Another major commander, Ahmed Shah Massoud, who is seeking to consolidate his position in the northern provinces, has reportedly responded that he is only willing to negotiate once Najib had gone.

It remains unclear how the resistance intends to create its own government. About eight days ago, the seven-party resistance alliance in Peshawar named a 14-member provisional government. But there is confusion as to whether the resistance plans to hold elections or whether tribal jirgas (assemblies) would be more realistic for a country still at war.

In the absence of any firm direction from Peshawar, the onus for providing leadership seems to be falling increasingly on the commanders.

``They are the ones most likely to establish their authority as `governors' or `warlords' in provincial areas regardless of who controls Kabul,'' a Western diplomat says.

On the battlefront, heavy fighting has been reported north of Kabul but also in several outlying provinces, where government positions continue to fall.

Returning journalists from Kandahar say Afghanistan's second-largest city is under virtual siege by the mujahideen, but that both sides have suffered heavy casualties.

Soviet troops and advisers in Kandahar are still largely confined to the airport, the sources say, where they fire artillery in support of Kabul's forces holed up in town, about four miles away.

Western and certain resistance sources note that as long as the Soviets remain, principal strongholds are unlikely to collapse to guerrilla pressure.

``The regime's strategy seems to be to withdraw from untenable positions in the countryside and consolidate its forces in major garrisons and cities,'' says a Western diplomat. ``We are advising the resistance not to go for frontal attacks against positions they cannot hope to take.''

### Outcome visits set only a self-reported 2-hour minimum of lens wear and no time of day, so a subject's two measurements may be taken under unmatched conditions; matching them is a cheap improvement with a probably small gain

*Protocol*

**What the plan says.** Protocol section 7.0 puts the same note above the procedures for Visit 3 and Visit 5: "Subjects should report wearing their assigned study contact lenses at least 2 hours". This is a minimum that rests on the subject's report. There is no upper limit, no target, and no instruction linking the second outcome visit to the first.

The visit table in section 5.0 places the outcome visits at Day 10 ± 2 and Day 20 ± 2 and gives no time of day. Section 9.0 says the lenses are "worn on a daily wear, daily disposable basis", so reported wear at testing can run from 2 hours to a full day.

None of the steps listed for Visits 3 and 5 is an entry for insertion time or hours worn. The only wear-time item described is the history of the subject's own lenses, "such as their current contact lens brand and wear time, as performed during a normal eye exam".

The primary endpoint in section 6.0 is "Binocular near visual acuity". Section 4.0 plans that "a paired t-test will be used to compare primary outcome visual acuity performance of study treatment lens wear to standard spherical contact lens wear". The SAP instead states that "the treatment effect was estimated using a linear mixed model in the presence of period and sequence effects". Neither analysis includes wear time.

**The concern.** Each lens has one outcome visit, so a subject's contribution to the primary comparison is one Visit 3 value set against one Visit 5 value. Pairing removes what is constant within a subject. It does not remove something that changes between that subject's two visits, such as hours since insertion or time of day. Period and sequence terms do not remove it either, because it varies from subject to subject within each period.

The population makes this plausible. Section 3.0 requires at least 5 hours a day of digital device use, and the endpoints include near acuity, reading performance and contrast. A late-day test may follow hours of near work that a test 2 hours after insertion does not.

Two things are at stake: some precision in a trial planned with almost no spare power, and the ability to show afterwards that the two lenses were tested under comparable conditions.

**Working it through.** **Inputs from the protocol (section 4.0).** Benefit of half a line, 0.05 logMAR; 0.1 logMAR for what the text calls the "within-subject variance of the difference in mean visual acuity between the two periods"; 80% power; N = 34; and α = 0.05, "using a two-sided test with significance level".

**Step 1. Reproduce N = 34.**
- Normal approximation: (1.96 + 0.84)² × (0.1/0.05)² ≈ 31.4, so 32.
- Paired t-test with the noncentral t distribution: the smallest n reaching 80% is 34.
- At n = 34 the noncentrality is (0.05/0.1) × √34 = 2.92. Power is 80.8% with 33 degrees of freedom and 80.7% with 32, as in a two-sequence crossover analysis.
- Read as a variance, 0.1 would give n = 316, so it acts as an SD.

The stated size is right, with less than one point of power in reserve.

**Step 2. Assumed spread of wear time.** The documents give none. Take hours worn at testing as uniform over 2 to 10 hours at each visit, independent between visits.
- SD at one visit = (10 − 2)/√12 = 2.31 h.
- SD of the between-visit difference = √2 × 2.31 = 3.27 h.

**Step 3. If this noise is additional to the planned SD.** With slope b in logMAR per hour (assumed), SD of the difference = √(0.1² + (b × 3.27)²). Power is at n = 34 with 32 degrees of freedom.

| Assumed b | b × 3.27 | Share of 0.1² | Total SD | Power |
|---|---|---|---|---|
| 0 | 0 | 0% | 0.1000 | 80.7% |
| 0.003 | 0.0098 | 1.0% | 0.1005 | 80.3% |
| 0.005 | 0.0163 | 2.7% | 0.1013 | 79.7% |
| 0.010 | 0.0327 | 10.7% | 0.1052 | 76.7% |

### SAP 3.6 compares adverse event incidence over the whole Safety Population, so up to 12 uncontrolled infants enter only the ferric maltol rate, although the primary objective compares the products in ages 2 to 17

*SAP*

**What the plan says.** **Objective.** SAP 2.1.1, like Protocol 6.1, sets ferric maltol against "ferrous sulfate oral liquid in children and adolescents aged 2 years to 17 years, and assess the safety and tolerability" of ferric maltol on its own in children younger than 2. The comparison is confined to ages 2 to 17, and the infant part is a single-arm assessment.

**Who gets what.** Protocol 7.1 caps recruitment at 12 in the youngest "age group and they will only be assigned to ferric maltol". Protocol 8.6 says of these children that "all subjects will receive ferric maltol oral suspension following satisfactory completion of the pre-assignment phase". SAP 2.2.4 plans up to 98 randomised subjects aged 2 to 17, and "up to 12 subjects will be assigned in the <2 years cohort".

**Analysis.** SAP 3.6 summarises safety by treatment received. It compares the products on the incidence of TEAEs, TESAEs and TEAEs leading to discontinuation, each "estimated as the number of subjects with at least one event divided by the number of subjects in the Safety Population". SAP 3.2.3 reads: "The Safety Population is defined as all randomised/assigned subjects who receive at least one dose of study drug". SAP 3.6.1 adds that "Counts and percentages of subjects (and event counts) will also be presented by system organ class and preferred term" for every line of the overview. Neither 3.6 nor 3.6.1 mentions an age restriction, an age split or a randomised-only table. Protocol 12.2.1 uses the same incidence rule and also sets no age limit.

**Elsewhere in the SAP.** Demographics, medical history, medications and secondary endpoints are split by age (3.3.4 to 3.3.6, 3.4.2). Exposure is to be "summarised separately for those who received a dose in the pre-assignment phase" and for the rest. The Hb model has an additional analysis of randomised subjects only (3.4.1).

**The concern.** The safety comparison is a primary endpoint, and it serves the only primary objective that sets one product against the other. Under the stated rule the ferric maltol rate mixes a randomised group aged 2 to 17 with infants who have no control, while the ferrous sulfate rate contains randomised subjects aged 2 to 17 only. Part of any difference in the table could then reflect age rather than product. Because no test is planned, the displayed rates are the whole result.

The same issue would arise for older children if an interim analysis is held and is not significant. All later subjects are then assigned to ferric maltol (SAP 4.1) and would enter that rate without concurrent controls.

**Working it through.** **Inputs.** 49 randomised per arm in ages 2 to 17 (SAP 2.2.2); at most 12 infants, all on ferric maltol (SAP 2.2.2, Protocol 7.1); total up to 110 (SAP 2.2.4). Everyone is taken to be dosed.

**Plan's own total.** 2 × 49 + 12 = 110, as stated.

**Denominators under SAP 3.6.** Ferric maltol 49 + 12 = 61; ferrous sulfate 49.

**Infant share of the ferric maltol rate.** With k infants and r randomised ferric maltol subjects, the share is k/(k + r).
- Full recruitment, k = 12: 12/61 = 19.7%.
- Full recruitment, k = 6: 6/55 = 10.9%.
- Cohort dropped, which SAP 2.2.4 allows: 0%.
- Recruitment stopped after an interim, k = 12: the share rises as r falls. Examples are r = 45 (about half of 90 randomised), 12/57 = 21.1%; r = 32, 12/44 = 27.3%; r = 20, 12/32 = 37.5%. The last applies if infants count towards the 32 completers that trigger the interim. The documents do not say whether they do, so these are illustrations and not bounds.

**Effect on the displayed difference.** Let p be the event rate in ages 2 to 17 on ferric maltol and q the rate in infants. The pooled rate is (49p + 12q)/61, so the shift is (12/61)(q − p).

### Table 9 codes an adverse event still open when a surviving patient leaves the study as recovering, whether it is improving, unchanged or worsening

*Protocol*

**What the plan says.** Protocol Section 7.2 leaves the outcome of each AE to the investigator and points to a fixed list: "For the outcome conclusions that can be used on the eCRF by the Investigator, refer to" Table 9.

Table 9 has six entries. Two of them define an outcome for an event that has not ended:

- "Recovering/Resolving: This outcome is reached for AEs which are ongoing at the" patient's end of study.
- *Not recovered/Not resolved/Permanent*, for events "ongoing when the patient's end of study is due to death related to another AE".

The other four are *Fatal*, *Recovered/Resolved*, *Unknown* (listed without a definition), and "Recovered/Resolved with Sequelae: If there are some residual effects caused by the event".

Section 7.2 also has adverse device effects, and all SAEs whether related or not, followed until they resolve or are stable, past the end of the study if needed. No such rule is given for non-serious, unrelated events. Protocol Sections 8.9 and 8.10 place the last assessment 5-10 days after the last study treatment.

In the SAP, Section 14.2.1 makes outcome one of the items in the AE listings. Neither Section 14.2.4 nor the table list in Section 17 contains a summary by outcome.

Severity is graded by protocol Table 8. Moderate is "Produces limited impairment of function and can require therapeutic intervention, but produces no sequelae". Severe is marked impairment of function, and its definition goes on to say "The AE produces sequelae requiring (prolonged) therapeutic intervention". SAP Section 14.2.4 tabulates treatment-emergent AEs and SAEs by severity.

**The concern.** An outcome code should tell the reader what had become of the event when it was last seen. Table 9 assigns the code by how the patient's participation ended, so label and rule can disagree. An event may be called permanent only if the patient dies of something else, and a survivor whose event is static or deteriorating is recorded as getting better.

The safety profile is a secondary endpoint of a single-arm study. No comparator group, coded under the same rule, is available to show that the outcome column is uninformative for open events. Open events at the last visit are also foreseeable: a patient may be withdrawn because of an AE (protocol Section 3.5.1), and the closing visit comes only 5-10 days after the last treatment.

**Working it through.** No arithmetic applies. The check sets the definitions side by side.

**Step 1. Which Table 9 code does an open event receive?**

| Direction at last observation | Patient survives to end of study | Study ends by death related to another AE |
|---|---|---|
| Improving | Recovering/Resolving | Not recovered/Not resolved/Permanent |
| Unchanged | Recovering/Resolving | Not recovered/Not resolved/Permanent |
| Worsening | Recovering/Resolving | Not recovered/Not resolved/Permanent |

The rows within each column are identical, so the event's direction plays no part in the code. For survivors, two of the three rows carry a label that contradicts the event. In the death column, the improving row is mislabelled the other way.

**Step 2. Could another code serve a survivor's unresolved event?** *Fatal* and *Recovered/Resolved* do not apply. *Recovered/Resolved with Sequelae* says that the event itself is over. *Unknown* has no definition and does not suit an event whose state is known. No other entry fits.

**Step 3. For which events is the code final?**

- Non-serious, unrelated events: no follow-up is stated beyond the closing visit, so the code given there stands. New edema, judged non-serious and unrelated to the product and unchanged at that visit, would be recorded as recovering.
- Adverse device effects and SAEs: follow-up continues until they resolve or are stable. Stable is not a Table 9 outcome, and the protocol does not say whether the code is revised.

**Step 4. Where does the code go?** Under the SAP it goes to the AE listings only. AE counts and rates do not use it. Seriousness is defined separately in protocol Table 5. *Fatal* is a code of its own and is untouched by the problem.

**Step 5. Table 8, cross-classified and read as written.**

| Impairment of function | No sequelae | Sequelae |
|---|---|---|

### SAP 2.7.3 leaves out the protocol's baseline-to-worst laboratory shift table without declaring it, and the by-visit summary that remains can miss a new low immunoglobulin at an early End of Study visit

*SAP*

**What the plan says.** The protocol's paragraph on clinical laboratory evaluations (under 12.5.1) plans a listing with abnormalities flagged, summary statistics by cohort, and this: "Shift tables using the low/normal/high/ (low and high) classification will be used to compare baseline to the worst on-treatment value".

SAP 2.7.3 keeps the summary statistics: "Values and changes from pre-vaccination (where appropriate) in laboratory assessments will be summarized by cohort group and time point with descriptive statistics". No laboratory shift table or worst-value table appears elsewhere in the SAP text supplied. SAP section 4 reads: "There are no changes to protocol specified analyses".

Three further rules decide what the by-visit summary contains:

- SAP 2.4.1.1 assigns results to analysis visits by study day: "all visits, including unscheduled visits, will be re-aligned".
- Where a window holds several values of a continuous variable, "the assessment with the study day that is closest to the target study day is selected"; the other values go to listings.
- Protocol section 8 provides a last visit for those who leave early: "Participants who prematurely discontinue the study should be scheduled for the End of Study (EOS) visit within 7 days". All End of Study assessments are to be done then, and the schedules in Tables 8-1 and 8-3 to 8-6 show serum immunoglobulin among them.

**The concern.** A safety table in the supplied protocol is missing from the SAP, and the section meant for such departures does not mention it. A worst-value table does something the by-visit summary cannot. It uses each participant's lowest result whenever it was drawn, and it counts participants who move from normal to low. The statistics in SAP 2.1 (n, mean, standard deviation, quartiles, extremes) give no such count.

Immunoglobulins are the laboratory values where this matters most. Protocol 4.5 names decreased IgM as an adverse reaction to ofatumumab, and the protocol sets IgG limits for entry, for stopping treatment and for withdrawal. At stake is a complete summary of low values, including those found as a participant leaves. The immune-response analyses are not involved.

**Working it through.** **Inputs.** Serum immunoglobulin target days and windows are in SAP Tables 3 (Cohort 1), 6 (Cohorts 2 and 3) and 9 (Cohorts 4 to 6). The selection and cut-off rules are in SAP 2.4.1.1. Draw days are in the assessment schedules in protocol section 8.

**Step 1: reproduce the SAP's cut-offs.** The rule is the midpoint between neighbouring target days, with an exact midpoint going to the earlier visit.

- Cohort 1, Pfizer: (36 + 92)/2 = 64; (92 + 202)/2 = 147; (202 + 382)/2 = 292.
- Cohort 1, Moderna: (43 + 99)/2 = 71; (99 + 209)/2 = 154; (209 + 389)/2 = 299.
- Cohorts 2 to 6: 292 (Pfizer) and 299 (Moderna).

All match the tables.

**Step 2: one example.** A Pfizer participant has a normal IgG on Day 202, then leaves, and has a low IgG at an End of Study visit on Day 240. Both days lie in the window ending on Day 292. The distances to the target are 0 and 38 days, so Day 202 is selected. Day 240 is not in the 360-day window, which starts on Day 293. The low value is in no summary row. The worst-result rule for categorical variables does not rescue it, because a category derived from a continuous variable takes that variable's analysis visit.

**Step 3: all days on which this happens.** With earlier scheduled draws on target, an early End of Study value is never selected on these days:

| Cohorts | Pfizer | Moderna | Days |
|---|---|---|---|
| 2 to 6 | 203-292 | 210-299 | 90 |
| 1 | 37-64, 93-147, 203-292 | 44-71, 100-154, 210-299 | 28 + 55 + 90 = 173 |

The Americans, British, and other Western countries backing the mujahideen are advising them to do nothing that might hinder the Soviet withdrawal - such as attacking convoys or, as happened recently, shooting five Soviet officers about to leave the country.

Such incidents, it is feared in some quarters, might provoke the Soviets, to slow down or even halt their withdrawal.

``But so far we see no evidence of this. Our assumption is that the withdrawal will continue with the Soviets out before Christmas,'' says a senior Western diplomat.

According to Moscow, 13,000 troops have been withdrawn out of its original 103,000-strong occupation force. (Most Western military analysts have always estimated total Soviet forces at between 115,000 and 118,000.)

There is still considerable confusion as to whether certain posts have indeed fallen, as claimed by the mujahideen.

Last week, resistance sources announced the capture of Qalat, a provincial capital in southeastern Afghanistan.

Only a fort overlooking the town, the sources said, was still being held by 300-400 Kabul forces. Later, however, resistance sources admitted they were forced to withdraw to the outskirts because of heavy bombardments.

[The Associated Press said Monday that Afghan guerrillas claimed to have captured another provincial capital - Maidan Shahr. The report could not be independently confirmed.]